Set the hook!

Some of our best conversations were around a fishing hole. It is not the quiet words of wisdom I remember most. It was the three words he shouted at me, so many times. Who knows how old I was the first time I heard him say it? I would be fishing with a bobber. I would be watching that bobber intently, for a few minutes. Then, invariably, I would look away. Dad would still be watching my bobber. He would see it twitch and wiggle and then go under. And he would shout those three words, “Set the hook!” Those words said so much. You have a fish on, this is the moment you have been waiting for, it is time to act decisively, you can’t start reeling that fish in until you make sure he is on the hook. Set the hook! Those words still echo in my heart, and not just when I’m fishing.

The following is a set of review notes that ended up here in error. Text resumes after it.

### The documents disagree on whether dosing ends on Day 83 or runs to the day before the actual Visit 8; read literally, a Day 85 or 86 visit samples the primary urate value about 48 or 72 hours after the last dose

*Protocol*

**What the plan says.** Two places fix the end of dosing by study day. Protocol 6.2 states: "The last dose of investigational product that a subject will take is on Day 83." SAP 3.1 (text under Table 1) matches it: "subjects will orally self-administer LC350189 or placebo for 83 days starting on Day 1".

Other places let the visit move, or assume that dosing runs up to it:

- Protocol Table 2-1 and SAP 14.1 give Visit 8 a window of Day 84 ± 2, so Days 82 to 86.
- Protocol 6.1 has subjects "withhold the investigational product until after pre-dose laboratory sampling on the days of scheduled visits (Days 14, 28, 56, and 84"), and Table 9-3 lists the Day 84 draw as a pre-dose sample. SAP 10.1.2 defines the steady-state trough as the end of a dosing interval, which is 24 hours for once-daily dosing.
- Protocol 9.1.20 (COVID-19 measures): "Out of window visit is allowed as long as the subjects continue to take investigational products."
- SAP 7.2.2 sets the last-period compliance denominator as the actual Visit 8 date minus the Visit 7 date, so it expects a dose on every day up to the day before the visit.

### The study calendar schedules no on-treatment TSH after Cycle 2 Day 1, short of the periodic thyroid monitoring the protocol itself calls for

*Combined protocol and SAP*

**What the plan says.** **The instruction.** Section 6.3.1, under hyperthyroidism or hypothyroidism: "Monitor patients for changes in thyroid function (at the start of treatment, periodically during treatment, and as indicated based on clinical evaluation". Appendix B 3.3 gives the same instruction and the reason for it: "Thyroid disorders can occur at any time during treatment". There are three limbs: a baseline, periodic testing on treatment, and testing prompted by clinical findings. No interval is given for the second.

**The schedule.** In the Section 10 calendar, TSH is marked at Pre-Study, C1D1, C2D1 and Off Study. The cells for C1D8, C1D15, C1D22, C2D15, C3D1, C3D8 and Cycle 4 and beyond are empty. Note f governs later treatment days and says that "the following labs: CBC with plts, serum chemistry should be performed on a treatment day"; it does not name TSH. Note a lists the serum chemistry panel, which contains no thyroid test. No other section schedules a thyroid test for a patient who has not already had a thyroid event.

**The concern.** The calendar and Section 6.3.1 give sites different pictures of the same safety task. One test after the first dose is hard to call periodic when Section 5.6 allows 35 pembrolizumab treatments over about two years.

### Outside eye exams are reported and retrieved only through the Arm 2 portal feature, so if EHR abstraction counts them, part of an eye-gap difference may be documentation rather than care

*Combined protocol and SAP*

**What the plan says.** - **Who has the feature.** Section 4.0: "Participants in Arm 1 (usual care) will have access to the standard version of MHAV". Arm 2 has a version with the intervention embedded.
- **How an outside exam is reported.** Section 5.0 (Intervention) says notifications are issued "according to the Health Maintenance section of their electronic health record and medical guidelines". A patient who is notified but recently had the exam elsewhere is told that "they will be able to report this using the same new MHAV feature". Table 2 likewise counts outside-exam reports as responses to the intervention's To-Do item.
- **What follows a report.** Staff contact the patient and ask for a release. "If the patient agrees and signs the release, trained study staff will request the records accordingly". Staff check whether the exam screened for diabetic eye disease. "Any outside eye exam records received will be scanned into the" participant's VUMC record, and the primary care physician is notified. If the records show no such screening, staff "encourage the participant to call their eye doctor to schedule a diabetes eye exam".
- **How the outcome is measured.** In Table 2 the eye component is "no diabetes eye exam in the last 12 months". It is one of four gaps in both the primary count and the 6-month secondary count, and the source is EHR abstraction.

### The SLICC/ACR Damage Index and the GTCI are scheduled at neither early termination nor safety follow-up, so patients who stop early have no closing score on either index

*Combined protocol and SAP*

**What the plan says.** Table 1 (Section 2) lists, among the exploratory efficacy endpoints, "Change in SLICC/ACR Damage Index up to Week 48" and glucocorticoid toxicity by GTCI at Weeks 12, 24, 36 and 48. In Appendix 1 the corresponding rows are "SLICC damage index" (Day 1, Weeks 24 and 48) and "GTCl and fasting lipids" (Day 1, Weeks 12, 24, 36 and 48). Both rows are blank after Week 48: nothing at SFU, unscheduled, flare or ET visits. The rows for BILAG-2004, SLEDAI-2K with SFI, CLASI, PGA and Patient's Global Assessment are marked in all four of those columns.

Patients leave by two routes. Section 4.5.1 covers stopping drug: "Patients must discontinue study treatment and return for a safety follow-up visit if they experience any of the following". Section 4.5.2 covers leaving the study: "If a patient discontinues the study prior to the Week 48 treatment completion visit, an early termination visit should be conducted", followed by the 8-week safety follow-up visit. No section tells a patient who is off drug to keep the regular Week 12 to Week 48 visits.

A flea and a wagon

I rarely doubted what my Dad said, but when I did, I even more rarely could keep it to myself. I would express doubt, and I would get “that look,” and I would hear these words. “Son, if I tell you a flea will pull a wagon, hitch it up!” That one still makes me chuckle. Maybe it wasn’t so rarely that I doubted Dad, because I did hear that one a bunch. My son has heard me say it, at least a hundred times. To me, that line reminds me now that doubting Dad was a waste of time. I can still trust his words. I still do.

Love and pride